I have regular discussions with the Chancellor. The modernising defence programme will ensure that our armed forces have the right capabilities to address evolving threats. The Government are committed to spending at least 2% of GDP on defence, and the defence budget will rise by at least 0.5% above inflation every year of this Parliament, taking it to almost £40 billion by 2021.
I thank the Secretary of State for that helpful reply. Would he like to take this opportunity to endorse the suggestion by his immediate predecessor that we should aim to spend 2.5% of GDP on defence by the end of this Parliament? Does he agree that that would be a useful staging post on the road to the 3% that we really need? Finally, would the forthcoming NATO summit not be an excellent opportunity to announce any such advance?
I thought the right hon. Gentleman was going to give us his usual mantra, “We need three to keep us free,” but it was incorporated in the gravamen of his question.
I think my right hon. Friend is saving that for the next Defence questions.
We need to be looking at the threats that are starting to evolve right across the world, including in Europe. Those threats are increasing dramatically, and we have to ensure that we have the right capabilities to meet them. That is why we have the modernising defence programme to look in detail at how those threats are evolving, and why we are leading that analysis in the Ministry of Defence rather than any other part of Government. We want to come up with the solutions and answers to ensure that Britain and our allies are defended to the very best of our capability.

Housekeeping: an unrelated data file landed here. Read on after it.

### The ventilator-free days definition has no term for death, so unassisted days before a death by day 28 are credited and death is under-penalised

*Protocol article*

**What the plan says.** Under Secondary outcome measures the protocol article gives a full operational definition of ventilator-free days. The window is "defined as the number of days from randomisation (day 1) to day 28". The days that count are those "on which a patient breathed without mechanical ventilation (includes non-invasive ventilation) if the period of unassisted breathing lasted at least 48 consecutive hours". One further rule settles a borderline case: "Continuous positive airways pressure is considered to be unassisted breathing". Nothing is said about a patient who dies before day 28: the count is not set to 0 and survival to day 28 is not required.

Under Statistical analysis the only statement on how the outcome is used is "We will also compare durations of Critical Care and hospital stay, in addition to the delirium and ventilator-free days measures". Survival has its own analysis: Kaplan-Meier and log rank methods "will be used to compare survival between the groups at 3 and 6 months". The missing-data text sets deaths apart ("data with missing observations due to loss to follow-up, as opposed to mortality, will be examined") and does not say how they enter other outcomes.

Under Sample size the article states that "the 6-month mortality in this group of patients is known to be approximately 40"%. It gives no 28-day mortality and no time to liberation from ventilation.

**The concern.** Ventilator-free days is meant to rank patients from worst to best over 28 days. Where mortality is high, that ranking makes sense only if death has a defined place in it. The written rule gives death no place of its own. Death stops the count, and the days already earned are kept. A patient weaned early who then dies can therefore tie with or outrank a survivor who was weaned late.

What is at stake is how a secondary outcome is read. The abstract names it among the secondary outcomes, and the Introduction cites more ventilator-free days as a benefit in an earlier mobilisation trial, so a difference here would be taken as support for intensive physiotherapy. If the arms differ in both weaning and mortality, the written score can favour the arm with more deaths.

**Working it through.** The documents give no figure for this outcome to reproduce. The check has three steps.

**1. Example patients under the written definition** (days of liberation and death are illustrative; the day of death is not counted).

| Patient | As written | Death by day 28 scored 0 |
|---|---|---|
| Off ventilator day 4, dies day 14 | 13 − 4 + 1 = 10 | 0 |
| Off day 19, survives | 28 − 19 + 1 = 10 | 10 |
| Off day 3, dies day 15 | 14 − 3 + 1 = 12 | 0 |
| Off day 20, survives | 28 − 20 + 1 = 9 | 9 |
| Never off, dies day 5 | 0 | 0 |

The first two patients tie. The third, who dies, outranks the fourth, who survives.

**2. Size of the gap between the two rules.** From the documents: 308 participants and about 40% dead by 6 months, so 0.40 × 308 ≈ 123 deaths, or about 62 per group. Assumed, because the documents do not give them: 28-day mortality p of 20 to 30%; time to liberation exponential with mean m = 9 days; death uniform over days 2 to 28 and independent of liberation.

The Secretary of State knows that it is about not simply the amount of money but when it is made available for key programmes. It was great to welcome him up to Barrow shipyard a couple of weeks back, but does he accept that unless he can persuade the Treasury to release more money for the Dreadnought programme in the crucial early years, we risk the programme being more expensive and potentially late, endangering the continuous at-sea deterrent?
The hon. Gentleman makes a valuable point. It is essential that we have the right resources at the right time to deliver that critical programme. That is why I was so pleased that we were able to secure an extra £800 million in this financial year to ensure that our nuclear deterrent is delivered on time and in budget.
As my right hon. Friend will agree, we must adequately fund our armed forces to support those who selflessly put their lives on the line for our country—a concept that the Scottish Government do not seem to understand. Can he update the House on the measures that the UK Government are taking to mitigate Nicola Sturgeon’s Government’s tax hike for those brave service personnel?
It is truly shocking to think that the Scottish National party decided to put that extra taxation burden on our service personnel in Scotland, especially when we asked them not to do so. That is why we are proceeding with a review rapidly, and we hope to report our findings to the House in the not-too- distant future.